Solar Activity Significantly Affecting Ionosphere, FCC Opens Docket for Comments on Impact

Solar Activity Significantly Affecting Ionosphere, FCC Opens Docket for Comments on Impact / via ARRL

Aurora Propagation, Northern Lights

The sun has been busy, and it’s been a mixed bag for radio amateurs. Earlier this month, millions of people got a chance to see the aurora borealis for the first time, as the northern lights were active farther south than they had been in decades. The brilliant displays, visible as far south as Mexico, were a result of a series of coronal mass ejections. The energy from our star interacted with particles in the upper atmosphere, causing them to glow in dancing curtains of multicolored light.

VHF aurora activity was up significantly, according to DX spotting clusters and activity heard on the air. The 2- and 6-meter bands were especially active, as the aurora acted like a reflector in the sky to enable signals to propagate much farther than they normally can on those bands.

G5 Storm Significantly Impacted Ionosphere

ARRL Central Division Director Carl Luetzelschwab, K9LA, is a leading expert on propagation. He’s provided the following analysis of the situation:

May 10, 11, and 12 of 2024 may go down as one of the greatest space weather storm periods of our lifetimes. It all started with two big sunspots in early May. These two big sunspots were identified as AR3663 (in the northern solar hemisphere) and AR3664 (in the southern solar hemisphere). AR stands for Active Region.

Both of these sunspot regions produced multiple M-class and X-class solar flares, which caused radio blackouts (signals were significantly attenuated) on the sunlit side of Earth. Typically, a radio blackout lasts for an hour or so, is most severe on the lower frequencies, and is due to the x-ray radiation from the solar flare increasing D-region absorption.

Not only did the big solar flares cause radio blackouts, they also caused solar radiation storms due to energetic protons that increased ionospheric absorption in the D region in the polar caps (the area inside the auroral ovals). Solar radiation storms can last for a couple of days and can result in degraded propagation on over-the-pole paths.

But the biggest impact to propagation started on May 8, when AR3664 released multiple Earth-directed CMEs (coronal mass ejections). CMEs manifest themselves as geomagnetic storms by significantly increasing the 3-hour K index. The K index indicates the activity of the Earth’s magnetic field and ranges from 0 (quiet) to 9 (extremely disturbed). The image (from shows the [data from May 10 -12]. When the K index is this high for such a long time, the electron density in the F2 region of the ionosphere can be significantly depleted for days, not allowing higher frequencies to be propagated. On-the-air activity confirmed this.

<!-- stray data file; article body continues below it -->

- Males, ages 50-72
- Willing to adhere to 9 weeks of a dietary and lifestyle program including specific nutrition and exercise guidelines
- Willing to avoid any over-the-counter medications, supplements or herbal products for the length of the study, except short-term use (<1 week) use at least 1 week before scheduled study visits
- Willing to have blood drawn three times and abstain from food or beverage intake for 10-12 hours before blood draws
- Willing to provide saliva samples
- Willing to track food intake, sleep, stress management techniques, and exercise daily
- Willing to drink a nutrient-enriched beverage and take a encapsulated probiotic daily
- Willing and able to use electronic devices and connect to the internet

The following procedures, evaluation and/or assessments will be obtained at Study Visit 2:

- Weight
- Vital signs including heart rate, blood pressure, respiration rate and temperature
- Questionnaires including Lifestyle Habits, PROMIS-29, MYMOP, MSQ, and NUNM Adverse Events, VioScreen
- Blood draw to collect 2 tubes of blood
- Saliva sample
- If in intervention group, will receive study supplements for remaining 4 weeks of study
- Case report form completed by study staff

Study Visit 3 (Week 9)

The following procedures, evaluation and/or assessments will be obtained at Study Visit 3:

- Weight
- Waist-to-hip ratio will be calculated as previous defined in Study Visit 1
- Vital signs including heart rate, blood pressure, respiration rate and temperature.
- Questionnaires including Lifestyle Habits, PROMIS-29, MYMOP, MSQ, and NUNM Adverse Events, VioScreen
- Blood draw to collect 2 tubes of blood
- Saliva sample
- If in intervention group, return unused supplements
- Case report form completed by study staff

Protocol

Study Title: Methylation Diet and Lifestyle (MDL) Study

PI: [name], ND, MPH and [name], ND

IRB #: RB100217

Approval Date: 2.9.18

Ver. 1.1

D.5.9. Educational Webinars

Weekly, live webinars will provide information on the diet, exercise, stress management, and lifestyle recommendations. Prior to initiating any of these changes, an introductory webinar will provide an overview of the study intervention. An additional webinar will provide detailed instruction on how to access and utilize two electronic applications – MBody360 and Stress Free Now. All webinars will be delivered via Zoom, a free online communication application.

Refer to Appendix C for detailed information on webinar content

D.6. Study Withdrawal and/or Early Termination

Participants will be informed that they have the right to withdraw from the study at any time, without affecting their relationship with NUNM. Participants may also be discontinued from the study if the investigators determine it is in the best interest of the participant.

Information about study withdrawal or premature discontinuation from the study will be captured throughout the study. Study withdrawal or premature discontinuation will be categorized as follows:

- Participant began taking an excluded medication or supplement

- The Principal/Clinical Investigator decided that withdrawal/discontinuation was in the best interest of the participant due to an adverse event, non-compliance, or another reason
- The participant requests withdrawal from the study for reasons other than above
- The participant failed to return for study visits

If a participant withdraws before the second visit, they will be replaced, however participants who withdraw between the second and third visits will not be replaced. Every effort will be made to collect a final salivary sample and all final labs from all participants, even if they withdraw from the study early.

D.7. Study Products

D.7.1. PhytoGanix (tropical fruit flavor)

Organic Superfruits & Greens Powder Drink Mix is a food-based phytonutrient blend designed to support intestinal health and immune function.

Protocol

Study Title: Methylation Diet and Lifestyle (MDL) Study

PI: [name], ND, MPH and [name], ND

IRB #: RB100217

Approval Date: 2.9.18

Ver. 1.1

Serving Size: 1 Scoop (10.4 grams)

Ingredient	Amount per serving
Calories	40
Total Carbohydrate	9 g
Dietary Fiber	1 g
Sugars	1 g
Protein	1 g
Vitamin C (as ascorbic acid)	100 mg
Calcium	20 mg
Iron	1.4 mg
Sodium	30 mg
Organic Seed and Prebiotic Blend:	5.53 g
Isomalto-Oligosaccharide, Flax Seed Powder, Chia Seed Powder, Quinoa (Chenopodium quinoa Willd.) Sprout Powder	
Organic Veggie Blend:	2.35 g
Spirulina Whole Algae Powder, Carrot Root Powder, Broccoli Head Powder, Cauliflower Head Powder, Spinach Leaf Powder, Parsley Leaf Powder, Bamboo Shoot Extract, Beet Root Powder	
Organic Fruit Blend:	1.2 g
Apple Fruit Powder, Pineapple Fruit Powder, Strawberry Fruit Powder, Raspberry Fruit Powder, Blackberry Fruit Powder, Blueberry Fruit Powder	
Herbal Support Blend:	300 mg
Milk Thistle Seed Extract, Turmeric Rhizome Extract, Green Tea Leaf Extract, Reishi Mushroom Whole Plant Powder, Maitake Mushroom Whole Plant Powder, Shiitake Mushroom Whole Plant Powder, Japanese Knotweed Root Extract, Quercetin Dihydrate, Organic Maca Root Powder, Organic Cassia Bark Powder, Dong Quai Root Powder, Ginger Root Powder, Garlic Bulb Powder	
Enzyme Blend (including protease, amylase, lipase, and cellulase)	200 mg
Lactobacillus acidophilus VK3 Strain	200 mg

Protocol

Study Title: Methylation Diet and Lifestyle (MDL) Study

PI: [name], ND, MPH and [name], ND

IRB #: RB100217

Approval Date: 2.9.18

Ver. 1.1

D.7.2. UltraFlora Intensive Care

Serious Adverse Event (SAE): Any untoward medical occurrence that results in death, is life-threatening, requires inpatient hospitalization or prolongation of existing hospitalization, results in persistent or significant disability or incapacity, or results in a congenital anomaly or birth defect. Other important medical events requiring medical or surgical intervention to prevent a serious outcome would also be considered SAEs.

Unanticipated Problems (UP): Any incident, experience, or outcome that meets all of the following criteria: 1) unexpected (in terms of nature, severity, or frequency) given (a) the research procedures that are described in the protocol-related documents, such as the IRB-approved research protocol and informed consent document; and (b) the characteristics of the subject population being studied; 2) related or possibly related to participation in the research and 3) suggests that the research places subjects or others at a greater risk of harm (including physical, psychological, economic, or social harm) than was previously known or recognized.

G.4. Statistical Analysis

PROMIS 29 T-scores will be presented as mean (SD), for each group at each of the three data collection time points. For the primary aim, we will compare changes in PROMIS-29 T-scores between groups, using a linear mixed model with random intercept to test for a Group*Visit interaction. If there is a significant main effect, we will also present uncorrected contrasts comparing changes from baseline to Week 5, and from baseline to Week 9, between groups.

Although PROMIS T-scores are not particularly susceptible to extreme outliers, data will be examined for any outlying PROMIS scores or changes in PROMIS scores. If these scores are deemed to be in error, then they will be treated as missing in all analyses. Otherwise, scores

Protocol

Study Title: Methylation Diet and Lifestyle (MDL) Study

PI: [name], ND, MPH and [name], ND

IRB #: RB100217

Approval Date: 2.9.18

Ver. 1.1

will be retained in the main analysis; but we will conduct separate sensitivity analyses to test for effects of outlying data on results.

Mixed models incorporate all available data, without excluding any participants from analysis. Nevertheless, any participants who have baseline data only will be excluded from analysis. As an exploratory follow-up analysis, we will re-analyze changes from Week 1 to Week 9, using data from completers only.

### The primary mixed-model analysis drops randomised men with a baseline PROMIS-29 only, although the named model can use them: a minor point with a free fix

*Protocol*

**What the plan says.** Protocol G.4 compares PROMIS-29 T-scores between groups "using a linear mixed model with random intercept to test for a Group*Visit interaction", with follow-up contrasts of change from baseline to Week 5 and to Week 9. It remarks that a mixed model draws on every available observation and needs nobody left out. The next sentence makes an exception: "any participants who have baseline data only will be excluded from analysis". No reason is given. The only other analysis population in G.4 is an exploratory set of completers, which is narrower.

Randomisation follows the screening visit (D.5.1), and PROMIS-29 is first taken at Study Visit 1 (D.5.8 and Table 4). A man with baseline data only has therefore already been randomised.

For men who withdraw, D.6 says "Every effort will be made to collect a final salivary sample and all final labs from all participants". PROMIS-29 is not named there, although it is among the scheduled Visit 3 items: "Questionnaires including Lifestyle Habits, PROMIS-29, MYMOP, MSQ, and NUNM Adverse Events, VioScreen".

In summary, early May was a very interesting period. We saw all three categories of disturbances to propagation, radio blackouts (x-ray radiation from solar flares), solar radiation storms (energetic protons from solar flares), and geomagnetic storms (elevated K indices).

FCC Opens Comments About CME Comms Impacts / via ARRL

The Federal Communications Commission’s Public Safety and Homeland Security Bureau wants to know if you noticed any impacts to radio communications during the storm. In a public notice, the FCC wrote: To better understand the impacts of the geomagnetic storm on the U.S. communications sector, the Bureau is requesting information from communications service providers and the public regarding disruptions in communications between May 7 and 11, 2024, that it believes to be a result of the storm.

The Bureau is encouraging commenters to provide any available evidence, particularly electromagnetic spectrum analyses, imagery, or chronological logs relating the storm’s impacts. Where possible, the Bureau asks that commenters include the description of the impacts; make and model of affected communications equipment, which could include transmitters, receivers, transceivers, switches, routers, amplifiers etc.; make, model, and type of affected antennae and their composition; frequencies affected; type and composition of cable adjoining communications equipment and the antennae, if applicable; duration of the impact; and any residual effects observed in the hours following restoration.

The public notice is at this link —

Comments may be submitted using the FCC’s Electronic Comment Filing System (ECFS) at and referring to PS Docket No. 24-161. ARRL’s guide to filing comments is at this link: